[¶ 7] Contrary to Garrett's contention, there is competent evidence that the Probate Court was justified in concluding that Siebert possessed testamentary capacity. It had the testimony of the scrivener, Nathan Dane, III, Esq., who testified that he visited Siebert at Ross Manor four times from November 3, 1997, to November 25, 1997, concerning his power of attorney and will. He testified that at all times Siebert was sitting up and recognized him; that on two separate occasions he went over each provision of the will with Siebert, asking him whether it was his wish, and that Siebert would listen intently and verbally respond yes in an assertive voice; that Siebert also verbally responded yes to the questions whether he was prepared to sign his will and whether he acknowledged the document to be his will. Dane also testified that, during those discussions, Siebert appeared to know the members of his family, and, although they did not go into great detail about his assets, because of Siebert's gruff businesslike manner, they did discuss what he owned in relation to the specific devises in the will. Dane testified that there was no question in his mind that Siebert was aware that he was signing his will.
[¶ 8] The court also had the testimony of Siebert's financial advisor, Richard Stolkner, a financial consultant with A.G. Edward, who testified that he had known Siebert since 1982 when he became his client, that he had visited with him regularly to discuss his financial matters, and that he visited him at Ross Manor in 1997 near the time he executed his will. Stolkner testified that Siebert did not behave abnormally during the 30-45 minute visit. Stolkner testified that Siebert recognized him when he arrived, that he indicated he did not like being in the nursing home, and that he asked questions about his investments. Stolkner also testified that Siebert, during their visit, discussed his two daughters.
[¶ 9] The court also had the testimony of Siebert's neighbor of eight to ten years, Donald Spencer. Spencer testified that he saw Siebert several times a week when he lived at home in Old Town, because Siebert enjoyed reading Spencer's newspaper after he had finished with it. He also testified that he visited Siebert at Ross Manor in November 1997 just before Thanksgiving to deliver a lobster roll his wife had made and that Siebert did not behave any differently than he had for the eight to ten years they had known each other. Spencer testified that Siebert greeted him by name, asked about Spencer's wife by name, and mentioned his daughters and the controversy with Garrett about who was going to be in charge of his property.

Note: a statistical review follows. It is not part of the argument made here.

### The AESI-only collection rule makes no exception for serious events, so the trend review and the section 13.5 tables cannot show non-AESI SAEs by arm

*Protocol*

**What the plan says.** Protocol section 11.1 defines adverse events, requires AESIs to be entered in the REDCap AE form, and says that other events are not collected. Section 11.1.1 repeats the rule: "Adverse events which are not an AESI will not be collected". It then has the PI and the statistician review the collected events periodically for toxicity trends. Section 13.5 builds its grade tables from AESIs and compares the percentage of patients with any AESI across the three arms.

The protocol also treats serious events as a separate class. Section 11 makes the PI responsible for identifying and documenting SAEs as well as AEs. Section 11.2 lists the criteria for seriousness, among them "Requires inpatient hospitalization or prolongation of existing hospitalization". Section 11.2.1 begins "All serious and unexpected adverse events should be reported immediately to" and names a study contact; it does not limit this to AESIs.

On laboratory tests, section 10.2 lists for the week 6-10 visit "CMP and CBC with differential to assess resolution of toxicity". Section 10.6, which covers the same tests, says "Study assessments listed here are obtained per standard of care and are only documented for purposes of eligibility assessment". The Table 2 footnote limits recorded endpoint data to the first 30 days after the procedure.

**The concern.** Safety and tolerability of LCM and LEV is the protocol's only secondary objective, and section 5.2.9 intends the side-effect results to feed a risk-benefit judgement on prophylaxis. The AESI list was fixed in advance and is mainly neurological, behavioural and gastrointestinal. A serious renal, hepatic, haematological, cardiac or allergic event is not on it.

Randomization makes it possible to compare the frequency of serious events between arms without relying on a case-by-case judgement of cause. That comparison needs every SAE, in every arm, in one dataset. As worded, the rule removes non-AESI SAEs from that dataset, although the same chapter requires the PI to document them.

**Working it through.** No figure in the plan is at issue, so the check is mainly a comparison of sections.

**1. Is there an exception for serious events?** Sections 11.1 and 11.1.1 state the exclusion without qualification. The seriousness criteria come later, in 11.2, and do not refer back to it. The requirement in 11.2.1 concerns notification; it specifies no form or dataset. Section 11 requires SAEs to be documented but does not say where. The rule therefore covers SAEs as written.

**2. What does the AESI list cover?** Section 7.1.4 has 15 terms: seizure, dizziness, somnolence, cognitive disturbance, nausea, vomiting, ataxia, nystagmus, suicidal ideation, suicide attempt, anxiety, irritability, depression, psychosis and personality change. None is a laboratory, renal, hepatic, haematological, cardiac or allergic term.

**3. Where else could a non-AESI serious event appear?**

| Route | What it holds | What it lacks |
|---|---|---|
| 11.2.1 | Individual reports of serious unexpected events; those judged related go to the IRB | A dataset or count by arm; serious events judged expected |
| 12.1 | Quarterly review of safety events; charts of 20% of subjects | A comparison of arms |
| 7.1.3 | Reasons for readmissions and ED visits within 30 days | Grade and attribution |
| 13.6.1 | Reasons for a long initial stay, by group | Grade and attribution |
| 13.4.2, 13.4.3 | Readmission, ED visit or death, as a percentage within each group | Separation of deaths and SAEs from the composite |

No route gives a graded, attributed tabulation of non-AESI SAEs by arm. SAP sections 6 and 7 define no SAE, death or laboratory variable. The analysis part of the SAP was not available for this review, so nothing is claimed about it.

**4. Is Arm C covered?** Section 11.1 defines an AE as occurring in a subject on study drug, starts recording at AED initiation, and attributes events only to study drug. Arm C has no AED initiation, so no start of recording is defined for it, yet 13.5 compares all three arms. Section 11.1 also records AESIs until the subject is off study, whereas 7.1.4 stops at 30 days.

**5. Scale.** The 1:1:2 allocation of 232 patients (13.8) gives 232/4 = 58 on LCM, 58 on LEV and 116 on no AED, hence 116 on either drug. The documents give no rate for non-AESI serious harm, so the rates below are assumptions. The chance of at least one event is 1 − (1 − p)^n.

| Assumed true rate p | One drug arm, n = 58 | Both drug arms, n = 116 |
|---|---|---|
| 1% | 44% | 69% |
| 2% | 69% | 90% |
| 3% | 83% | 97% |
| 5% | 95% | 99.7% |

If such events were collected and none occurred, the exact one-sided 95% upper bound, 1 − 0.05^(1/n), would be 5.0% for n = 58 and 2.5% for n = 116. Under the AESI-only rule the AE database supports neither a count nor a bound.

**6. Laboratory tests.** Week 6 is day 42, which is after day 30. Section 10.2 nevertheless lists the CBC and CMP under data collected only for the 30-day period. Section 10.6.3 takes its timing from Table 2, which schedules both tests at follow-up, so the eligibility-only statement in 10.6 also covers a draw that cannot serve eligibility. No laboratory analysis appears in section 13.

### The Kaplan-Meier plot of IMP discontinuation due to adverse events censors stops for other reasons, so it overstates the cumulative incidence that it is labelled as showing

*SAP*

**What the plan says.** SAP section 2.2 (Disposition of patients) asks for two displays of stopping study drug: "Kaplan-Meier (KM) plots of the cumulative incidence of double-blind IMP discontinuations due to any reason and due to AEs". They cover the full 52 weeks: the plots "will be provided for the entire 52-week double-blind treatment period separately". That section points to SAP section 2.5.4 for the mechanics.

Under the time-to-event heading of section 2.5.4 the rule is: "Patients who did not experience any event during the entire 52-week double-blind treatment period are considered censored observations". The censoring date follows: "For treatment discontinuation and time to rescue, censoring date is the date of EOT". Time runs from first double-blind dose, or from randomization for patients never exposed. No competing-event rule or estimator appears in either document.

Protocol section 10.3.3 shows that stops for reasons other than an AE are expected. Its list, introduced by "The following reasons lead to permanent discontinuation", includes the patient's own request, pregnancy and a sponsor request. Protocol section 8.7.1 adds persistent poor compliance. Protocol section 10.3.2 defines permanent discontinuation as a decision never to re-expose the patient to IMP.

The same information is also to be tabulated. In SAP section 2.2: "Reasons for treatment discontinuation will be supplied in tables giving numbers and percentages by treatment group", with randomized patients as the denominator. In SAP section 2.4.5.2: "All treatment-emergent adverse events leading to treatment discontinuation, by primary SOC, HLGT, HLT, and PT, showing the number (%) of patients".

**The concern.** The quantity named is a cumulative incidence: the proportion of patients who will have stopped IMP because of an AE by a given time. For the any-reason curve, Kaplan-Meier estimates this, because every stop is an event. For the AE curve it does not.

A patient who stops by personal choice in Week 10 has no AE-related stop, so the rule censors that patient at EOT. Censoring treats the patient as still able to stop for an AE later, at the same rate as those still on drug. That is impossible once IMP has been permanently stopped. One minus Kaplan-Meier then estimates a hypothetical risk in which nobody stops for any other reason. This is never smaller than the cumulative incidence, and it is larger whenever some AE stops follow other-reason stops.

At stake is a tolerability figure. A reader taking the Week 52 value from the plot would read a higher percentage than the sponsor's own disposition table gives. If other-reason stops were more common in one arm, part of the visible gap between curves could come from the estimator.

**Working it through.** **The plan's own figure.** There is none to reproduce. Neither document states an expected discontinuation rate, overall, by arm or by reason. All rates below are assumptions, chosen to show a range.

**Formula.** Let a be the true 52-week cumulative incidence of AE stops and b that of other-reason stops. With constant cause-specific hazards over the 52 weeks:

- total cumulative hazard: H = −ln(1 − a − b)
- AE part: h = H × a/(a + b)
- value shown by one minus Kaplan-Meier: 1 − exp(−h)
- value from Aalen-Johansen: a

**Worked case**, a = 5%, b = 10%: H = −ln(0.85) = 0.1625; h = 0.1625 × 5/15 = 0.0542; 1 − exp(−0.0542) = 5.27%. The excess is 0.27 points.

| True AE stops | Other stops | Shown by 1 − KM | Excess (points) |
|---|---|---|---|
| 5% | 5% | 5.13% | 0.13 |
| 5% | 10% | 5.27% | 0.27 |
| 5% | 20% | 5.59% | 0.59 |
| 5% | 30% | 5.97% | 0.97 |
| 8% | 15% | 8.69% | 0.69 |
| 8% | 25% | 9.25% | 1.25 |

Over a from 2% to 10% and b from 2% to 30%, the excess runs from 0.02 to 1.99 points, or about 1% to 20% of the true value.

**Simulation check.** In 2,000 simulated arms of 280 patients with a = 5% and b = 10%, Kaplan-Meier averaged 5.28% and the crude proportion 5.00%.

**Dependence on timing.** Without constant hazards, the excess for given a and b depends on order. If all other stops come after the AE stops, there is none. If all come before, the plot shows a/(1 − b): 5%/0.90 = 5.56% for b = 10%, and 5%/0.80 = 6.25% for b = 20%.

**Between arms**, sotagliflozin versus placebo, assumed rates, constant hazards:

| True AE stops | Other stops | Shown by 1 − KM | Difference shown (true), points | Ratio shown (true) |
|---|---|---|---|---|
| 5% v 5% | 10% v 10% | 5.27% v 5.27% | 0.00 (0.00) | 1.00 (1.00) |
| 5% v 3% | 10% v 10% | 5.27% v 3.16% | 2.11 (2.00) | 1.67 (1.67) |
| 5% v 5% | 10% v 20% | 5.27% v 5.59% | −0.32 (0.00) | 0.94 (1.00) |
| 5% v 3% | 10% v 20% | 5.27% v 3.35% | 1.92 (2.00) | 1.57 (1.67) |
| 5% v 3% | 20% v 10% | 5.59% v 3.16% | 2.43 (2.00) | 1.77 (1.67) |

[¶ 10] Garrett argues that the Probate Court failed to evaluate Siebert's memory function, ignoring the medical records and testimony. Certain evidence suggested that Siebert may have had difficulty remembering certain things and performing certain tasks at different times and that he may not have been as detail-oriented as he once had been. Notwithstanding that evidence, the Probate Court could have found, based on the evidence of the will itself and the attorney who prepared the will, as well as the testimony of Siebert's neighbor and his financial advisor, that Siebert at least knew the general nature and extent of his property and the natural objects of his bounty. Determinations of credibility and the weight of the evidence are within the sole province of the fact finder. Appeal of Waning, 151 Me. 239, 253, 117 A.2d 347, 355 (1955). Although there may be conflicting testimony susceptible to two permissible views, the evidence does not compel a finding that Garrett, as the contestant, overcame the presumption of testamentary capacity. See Estate of Dodge, 576 A.2d 755, 757 (Me.1990); Estate of Mitchell, 443 A.2d 961, 963 (Me.1982).
The entry is: